- The Washington Times - Sunday, April 10, 2005

WAUSAU, Wis. - Elegant in a strapless taffeta gown, Janeal Lee beamed as she was crowned Ms. Wheelchair Wisconsin, her tiara sparkling in her hair and a bouquet of yellow roses in her lap.

Gifts were heaped on her, too — a new scooter, jewelry, a two-night stay at a Wisconsin resort — and there were hugs of congratulations, lots of pictures and a Marine to escort the 30-year-old math teacher with muscular dystrophy offstage.

Weeks after the joy of that January night in Green Bay, Miss Lee was stripped of the title — and asked to return the prizes, including the new scooter — after she was seen in a newspaper photograph standing up.

Now the Ms. Wheelchair America pageant is in an uproar over just how disabled a woman must be to wear the crown.

“This policy makes no sense,” said Andy Imparato, president of the Washington-based American Association of People with Disabilities.

A photo in the Post-Crescent newspaper of Appleton, Wis., showed Miss Lee standing in her Kaukauna High classroom. The pageant organization said candidates for the crown have to “mostly be seen in the public” using their wheelchairs or scooters. Miss Lee says she can walk up to 50 feet on a good day and stand while teaching, but uses a scooter as her main way to get around.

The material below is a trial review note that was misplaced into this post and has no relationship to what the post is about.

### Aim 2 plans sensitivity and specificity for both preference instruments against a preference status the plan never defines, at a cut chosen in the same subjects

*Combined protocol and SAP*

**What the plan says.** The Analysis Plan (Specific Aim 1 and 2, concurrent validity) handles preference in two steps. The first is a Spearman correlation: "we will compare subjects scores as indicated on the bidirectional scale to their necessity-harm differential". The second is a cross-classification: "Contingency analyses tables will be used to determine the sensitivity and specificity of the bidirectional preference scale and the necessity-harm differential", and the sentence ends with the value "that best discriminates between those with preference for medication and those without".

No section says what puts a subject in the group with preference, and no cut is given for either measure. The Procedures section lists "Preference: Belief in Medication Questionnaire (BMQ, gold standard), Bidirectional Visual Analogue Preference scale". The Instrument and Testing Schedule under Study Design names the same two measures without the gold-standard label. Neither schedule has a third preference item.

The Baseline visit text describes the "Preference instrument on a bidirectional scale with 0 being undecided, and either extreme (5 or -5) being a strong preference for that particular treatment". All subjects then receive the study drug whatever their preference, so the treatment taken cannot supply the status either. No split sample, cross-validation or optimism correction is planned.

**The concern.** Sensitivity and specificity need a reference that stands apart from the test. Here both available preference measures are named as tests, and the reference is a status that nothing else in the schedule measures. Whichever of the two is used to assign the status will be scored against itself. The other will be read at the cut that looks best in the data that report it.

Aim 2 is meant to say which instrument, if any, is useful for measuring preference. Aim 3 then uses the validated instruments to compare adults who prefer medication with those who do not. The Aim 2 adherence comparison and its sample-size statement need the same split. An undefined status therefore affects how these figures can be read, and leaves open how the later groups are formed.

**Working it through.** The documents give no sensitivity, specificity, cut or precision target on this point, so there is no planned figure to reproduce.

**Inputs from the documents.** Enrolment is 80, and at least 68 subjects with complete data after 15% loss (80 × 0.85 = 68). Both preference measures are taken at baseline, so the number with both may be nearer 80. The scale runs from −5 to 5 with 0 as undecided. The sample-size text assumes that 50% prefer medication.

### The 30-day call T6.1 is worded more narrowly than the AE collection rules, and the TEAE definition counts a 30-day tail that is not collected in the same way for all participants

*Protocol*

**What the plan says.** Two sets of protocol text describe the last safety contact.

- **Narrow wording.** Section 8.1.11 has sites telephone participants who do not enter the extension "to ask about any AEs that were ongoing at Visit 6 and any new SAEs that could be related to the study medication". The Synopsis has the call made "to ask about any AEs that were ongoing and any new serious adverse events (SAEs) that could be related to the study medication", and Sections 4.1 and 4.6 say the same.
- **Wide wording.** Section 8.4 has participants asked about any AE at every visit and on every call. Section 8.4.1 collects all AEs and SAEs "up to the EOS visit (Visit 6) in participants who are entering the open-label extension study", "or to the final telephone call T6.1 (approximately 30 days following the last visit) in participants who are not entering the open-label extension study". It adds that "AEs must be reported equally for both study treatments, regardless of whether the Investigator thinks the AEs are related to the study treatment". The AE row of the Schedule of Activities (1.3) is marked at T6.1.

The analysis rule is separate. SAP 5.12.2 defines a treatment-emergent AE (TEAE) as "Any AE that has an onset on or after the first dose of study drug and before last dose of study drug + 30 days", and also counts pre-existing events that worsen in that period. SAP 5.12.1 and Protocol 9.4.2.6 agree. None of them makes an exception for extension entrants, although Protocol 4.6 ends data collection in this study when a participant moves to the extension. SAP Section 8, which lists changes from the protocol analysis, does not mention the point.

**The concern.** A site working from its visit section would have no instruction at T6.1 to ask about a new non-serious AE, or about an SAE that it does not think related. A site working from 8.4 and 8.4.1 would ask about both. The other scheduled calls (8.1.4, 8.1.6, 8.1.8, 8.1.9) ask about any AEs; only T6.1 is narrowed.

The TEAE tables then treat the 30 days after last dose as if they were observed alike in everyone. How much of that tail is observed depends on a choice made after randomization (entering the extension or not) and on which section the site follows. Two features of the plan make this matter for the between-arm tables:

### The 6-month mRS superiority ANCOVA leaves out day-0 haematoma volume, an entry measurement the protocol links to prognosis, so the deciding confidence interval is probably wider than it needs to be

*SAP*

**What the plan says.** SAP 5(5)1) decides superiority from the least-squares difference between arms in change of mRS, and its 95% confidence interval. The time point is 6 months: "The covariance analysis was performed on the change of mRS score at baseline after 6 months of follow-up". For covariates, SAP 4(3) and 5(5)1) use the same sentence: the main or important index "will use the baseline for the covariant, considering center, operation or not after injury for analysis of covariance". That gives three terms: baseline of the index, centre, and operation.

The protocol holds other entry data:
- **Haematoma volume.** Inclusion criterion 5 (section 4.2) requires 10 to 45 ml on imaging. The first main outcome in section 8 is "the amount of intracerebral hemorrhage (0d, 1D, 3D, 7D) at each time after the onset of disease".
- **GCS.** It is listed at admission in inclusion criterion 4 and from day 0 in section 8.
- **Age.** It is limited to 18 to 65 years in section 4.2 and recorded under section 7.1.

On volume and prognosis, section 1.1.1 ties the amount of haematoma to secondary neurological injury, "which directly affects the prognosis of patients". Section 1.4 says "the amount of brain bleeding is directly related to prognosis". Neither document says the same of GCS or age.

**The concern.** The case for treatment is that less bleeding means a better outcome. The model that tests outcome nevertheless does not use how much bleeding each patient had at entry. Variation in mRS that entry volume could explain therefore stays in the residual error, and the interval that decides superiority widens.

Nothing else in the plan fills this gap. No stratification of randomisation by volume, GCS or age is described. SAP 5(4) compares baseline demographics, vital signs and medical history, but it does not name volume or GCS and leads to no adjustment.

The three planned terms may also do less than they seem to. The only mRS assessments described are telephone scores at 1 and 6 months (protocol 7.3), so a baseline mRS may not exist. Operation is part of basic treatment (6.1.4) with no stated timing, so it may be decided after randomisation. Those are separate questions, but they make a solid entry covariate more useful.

Gina Hackel, who won the 2004 Ms. Wisconsin Wheelchair title and was the coordinator of the pageant this year, said: “The eligibility criteria is very specific, just like Special Olympics.”

If Ms. Wheelchair America contestants can walk, “how can they be Ms. Wheelchair anything?” Miss Hackel asked.

In the furor over Miss Lee’s dethroning, the runner-up in the pageant refused to accept the crown. Kim Jerman, the second runner-up in the Wisconsin pageant, accepted the title. She advances to the national pageant July 19 to 24 at Albany, N.Y.

“I feel that it is unfortunate on how I received the title,” said Miss Jerman, 30, who has cerebral palsy and has never been able to walk. She said awarding the crown to someone who can walk “is not fair for me who needs a wheelchair all day. It is named Ms. Wisconsin Wheelchair for a reason. It is not named Ms. Disability.”

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